Explore the timeless elegance of this charming riverside town crammed with 16th to 18th century buildings. Visit the remains of a hilltop Moorish castle and the Ponta Romana, a low arched bridge spanning the Rio Gilão, which flows through the centre of historical Tavira.
Discover more than 35 churches including the landmark Igreja se Santa Maria do Castelo and the pretty Igreja do São Paulo. Spend a morning exploring the Old Town then unwind on the unspoilt beaches of Ilha de Tavira, just a short ferry ride away. Tavira is located 3km inland from the coast, around 35km from Faro, close to the Parque Natural da Ria Formosa and about 70km east of Albufeira.
Parque Natural da Ria Formosa
Explore this extensive wetlands on foot, stretching along 60km of coastline between Manta Rota and Vale do Lobo. Follow the 3.2km-long São Lourenço nature trail or the Quinta do Lago pathway to get close to the salt marshes and freshwater lagoons.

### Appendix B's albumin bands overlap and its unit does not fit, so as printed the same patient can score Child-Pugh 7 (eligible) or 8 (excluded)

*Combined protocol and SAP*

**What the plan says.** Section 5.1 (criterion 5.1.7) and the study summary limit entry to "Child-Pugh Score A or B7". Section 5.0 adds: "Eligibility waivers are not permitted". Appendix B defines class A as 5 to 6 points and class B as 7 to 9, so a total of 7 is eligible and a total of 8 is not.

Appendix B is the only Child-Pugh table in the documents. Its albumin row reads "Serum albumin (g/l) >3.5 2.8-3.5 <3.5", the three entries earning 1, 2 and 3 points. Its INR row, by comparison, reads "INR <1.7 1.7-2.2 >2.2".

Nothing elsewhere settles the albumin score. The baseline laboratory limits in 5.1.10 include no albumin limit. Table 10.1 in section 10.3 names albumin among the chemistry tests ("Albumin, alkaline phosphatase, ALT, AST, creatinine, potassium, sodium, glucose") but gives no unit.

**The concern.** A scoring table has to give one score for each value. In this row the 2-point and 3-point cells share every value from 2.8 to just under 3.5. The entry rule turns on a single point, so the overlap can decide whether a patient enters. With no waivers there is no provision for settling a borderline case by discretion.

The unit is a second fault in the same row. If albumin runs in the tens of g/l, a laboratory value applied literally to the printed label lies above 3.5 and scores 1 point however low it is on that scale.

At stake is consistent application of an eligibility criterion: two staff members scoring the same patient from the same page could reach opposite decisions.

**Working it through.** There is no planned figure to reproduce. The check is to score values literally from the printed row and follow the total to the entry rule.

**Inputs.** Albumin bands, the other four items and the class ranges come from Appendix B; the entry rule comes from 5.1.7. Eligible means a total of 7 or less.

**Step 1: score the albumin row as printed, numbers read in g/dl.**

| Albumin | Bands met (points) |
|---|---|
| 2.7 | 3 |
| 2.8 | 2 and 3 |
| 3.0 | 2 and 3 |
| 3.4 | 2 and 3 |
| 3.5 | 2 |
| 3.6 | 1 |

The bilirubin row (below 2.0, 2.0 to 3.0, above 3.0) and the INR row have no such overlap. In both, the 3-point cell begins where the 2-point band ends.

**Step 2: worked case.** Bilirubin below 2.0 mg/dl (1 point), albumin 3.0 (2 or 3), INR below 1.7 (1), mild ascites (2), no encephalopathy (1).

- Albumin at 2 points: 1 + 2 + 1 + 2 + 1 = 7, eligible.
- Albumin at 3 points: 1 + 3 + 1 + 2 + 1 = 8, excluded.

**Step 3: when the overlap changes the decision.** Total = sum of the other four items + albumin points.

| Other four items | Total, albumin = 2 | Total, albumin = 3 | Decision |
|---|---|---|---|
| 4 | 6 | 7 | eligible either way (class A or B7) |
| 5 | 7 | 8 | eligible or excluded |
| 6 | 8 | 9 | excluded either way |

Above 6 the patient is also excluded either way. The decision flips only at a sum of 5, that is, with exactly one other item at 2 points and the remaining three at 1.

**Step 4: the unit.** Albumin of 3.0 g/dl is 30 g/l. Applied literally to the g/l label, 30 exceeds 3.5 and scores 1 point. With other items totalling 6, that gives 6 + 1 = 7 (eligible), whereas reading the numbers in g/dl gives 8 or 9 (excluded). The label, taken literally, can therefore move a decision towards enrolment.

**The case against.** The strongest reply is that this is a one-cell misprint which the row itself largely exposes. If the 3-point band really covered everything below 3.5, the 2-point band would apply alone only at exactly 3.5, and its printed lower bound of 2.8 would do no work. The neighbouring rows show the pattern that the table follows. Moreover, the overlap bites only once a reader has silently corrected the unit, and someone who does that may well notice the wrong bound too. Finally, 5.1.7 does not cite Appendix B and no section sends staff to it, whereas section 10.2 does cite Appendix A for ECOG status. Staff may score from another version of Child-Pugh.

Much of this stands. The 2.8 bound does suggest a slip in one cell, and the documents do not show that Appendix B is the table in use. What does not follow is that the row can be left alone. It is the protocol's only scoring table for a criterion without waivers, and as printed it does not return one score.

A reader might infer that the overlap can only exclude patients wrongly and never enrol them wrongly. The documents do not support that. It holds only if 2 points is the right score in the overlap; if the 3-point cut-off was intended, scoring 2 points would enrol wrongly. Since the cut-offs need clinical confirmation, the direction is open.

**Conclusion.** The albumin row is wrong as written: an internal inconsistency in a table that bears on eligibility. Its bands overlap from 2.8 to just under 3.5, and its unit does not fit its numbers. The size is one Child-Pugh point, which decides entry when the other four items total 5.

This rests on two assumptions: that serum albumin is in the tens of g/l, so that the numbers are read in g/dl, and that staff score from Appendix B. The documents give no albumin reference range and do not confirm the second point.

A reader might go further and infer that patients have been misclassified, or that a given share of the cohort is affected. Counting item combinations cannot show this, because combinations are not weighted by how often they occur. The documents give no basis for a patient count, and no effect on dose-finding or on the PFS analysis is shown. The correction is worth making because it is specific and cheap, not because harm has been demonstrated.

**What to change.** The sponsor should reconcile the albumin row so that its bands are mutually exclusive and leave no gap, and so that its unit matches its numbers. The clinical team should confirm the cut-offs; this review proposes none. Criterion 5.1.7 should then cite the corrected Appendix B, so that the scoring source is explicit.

In this undulating region of shimmering freshwater lakes, sand dune islands, marshland and umbrella pines, look out for an assortment of flora and fauna including the rare purple gallinule marsh hens and the unique web-footed Portuguese water dog.
The park headquarters is located at Quinta de Marim, around 3km east of Olhão, and offers all the information you need to get the most from your hike through the wetlands.
Discover this picture-perfect village set in the forested 458m-high Serra de Monchique, just 24km north of Portimão and 55km northeast of Albufeira. Wander the cobblestoned streets and visit several 16th and 17th century churches including the Igreja Matriz and the Igre de Sao Sebastiao.
On foot or bike, explore the surrounding countryside of mountainous woodland covered with eucalyptus, chestnut, pine and cork trees scattered with occasional open moorland. Hike up to the peak of Fóia (902m), the highest point in the Serra de Monchique. Visit the Caldas de Monchique, a hot, natural spring water spa that dates back to Roman times.
At the wildlife sanctuary at Omega Park Jardim Zoológico, get close to rare and endangered species such as lemurs, macaques, red pandas and cheetahs.